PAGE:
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Audie Woodard recalls lengthy career
Question of the Day
LAWTON, Okla. (AP) - Audie Woodard’s fingerprints can be found on several defining moments in Comanche County athletics.
The Cache High School product was a junior in 1953 when The Constitution started selecting All-Area basketball teams.
Voters elected Woodard to that team, and in 1954 he was named outstanding player.
The next stop was Cameron Junior College. The 6-5 Woodard was a sophomore starter when Harvey Pate’s 1956 unit became the first Aggie squad to qualify for the National juco tournament in Hutchinson, Kansas.
A five-semester stay at Midwestern State preceded a lengthy career as a coach and administrator. Woodard, who celebrates his 78th birthday this month, retired in 1991 but continues to work as a consultant and special education manager. He also works with a teacher evaluation program and writes federal programs for about a dozen schools in Oklahoma.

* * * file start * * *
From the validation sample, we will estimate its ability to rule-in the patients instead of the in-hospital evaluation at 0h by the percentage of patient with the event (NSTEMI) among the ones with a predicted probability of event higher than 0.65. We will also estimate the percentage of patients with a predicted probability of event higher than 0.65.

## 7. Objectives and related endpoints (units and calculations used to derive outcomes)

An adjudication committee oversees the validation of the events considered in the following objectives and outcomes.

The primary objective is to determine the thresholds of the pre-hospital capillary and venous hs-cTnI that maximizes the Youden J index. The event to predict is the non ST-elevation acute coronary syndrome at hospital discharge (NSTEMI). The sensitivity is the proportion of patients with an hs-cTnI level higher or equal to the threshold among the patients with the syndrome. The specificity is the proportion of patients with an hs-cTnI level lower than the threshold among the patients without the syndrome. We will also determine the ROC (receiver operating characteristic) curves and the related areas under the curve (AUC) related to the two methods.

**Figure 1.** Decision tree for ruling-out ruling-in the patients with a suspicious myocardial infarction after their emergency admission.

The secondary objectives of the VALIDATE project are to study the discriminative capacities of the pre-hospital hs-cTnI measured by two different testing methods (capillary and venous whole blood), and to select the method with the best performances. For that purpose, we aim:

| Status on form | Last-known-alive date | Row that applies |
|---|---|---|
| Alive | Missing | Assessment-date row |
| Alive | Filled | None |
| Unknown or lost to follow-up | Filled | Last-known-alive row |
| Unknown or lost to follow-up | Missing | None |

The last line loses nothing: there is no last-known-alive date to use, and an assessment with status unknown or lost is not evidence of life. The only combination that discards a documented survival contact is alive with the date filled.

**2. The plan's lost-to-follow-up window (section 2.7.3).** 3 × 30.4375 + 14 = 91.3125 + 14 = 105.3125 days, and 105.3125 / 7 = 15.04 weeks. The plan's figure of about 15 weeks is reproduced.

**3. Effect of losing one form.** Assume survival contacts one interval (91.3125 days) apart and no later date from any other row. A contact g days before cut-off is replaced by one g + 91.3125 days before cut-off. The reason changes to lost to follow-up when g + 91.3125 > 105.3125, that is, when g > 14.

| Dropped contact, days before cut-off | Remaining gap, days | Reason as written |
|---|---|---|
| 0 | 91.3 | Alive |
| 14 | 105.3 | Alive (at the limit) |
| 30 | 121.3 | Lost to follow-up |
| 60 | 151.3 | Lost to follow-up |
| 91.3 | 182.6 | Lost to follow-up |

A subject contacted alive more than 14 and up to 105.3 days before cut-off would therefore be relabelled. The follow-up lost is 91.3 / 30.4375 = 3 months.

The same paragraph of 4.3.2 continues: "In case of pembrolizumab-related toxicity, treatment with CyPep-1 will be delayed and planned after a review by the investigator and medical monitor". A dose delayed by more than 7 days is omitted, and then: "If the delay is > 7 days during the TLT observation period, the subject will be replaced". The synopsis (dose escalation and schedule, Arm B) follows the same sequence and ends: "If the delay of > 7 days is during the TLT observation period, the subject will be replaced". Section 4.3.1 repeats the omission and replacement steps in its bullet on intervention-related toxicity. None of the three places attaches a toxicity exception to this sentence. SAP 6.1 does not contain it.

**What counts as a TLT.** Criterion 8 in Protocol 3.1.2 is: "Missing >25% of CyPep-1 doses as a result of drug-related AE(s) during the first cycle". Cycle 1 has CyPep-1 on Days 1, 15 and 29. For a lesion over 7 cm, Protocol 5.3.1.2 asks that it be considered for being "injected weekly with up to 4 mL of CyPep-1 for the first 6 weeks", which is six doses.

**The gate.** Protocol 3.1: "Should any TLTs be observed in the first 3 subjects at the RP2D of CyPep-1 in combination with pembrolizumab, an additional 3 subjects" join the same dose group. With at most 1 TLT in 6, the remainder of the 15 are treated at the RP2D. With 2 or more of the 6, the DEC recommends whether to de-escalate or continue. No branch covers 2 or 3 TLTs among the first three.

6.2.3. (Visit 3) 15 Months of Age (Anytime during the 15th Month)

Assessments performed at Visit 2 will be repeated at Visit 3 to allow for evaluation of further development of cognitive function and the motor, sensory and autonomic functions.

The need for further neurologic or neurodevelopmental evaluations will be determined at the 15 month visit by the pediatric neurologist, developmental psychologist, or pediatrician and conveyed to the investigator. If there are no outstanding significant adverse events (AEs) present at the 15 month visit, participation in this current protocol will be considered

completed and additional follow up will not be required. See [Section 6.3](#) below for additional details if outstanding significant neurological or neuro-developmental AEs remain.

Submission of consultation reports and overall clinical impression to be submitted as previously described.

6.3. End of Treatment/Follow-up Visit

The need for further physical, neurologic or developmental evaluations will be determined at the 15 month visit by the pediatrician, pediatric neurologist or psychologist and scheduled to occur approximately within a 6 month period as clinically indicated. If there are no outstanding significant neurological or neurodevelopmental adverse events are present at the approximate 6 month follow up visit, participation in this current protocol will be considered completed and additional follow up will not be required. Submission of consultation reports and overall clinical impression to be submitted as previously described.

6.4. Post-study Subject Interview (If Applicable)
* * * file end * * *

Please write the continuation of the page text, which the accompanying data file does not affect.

Woodard’s journey began in Cache.
“When I was in grade school, Quentin Owens was our coach,” he said. “I talked him into letting me ride on a bus to the games so I could watch ‘em.
“We had good teams all the years I was in high school. Of course, that was before we had the area tournament.
“We went all the way to the finals of the regional my senior year. We were beaten by a few points by Hollis.”
Cache won District when a Woodard layup just before the buzzer produced a 46-44 victory over host Snyder.
The jump shot was just coming into vogue during that era.
“My junior and senior years are when Arnold Short was going to school at OCU,” Woodard said. “He was my idol. I worked out using the jump shot, trying to pattern it after him. He could shoot it with either hand.”
The next stop was Cameron.
“I grew up watching Cameron play in the old barn,” Woodard said. “That’s where we played. I had a couple of offers from some schools; one of them was another junior college.
A call from Cameron’s Harvey Pate opened another door for Woodard.
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